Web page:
In anticipation of rambunctious children returning to the classroom in the fall, older teachers are sounding alarms about how challenging it will be to make the
schools safe for themselves, as well as the children and families. Their fears about going back to work in a pandemic are shared by older workers around the
country with chronic conditions, which increase the mortality rate for people who contract COVID-19.
More than half of U.S. workers who are between ages 55 and 64 are in jobs that can’t be done remotely, a new study estimates. Their flexibility to work at
home isn’t much different than younger adults. But older Americans who are weighing whether to return to work face a dilemma that is of less concern to
young, healthy workers.
By linking information about jobs to individuals in a national survey, researchers at the Center for Retirement Research reported on the ability to work remotely
based on the characteristics of the workers themselves. They found that women, who often gravitate to jobs that give them more flexibility or the ability to work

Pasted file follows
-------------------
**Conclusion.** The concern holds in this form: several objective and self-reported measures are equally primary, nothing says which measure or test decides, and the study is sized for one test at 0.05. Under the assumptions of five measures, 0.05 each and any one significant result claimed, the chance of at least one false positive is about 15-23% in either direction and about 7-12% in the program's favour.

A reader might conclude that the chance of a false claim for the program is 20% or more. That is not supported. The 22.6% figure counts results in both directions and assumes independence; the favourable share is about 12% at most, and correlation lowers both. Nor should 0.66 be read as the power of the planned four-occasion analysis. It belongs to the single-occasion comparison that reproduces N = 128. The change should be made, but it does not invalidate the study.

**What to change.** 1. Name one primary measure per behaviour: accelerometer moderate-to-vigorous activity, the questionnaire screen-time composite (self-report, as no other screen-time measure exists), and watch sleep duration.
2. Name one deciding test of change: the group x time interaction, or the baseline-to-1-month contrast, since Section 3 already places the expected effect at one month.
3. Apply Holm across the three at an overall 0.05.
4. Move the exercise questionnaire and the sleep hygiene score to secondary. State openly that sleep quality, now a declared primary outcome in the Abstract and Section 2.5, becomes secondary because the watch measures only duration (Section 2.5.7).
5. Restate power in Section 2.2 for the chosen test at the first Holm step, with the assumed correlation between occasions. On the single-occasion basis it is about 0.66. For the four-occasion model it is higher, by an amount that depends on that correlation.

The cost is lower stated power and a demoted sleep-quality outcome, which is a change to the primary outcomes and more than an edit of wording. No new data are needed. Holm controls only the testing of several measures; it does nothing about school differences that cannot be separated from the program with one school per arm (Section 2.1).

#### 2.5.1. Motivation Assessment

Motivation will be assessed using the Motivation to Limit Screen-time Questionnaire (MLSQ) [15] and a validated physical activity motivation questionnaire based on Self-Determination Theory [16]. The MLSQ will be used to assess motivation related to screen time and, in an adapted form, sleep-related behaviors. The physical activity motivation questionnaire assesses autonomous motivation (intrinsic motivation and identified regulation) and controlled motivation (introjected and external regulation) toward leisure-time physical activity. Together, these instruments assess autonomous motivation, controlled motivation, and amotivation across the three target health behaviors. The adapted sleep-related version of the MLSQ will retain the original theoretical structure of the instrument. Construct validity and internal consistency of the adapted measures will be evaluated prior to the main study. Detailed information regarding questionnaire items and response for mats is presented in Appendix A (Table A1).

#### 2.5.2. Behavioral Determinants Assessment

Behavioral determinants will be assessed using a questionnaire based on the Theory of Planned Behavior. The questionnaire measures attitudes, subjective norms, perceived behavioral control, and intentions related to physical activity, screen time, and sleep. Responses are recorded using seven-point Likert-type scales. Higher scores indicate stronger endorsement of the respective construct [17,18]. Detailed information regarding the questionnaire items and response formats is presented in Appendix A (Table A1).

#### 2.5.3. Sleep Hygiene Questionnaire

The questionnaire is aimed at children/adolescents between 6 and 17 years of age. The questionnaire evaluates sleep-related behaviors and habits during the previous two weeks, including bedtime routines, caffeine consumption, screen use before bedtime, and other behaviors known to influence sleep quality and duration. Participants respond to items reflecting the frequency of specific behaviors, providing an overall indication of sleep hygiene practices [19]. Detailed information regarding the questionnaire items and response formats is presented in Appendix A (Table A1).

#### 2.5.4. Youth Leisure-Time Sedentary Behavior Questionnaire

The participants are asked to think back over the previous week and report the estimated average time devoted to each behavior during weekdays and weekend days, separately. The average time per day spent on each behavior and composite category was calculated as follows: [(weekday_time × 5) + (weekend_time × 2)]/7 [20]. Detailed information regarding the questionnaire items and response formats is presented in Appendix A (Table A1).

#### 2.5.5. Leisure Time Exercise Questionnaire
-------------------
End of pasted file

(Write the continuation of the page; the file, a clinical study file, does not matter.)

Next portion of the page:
part-time, are more likely to be in jobs they can do at home—think about travel agents (85 percent are women) and freelance writers (67 percent). The analysis
also confirmed something the media have reported anecdotally: working remotely is a perk of being a well-paid professional. About six in 10 workers in the highest
earnings bracket can do their jobs at home, compared with just over three out of 10 workers in the lowest two earnings brackets.
The older workers must choose between “health risks—returning to work before the virus is under control—or economic risks—delaying work until
the environment is safe, which may exhaust their resources,” concluded researchers. The pandemic has exposed many inequities. The health risks of going to work and the ability to work from home are among these issues.
You can find the full article at Squared Away Blog.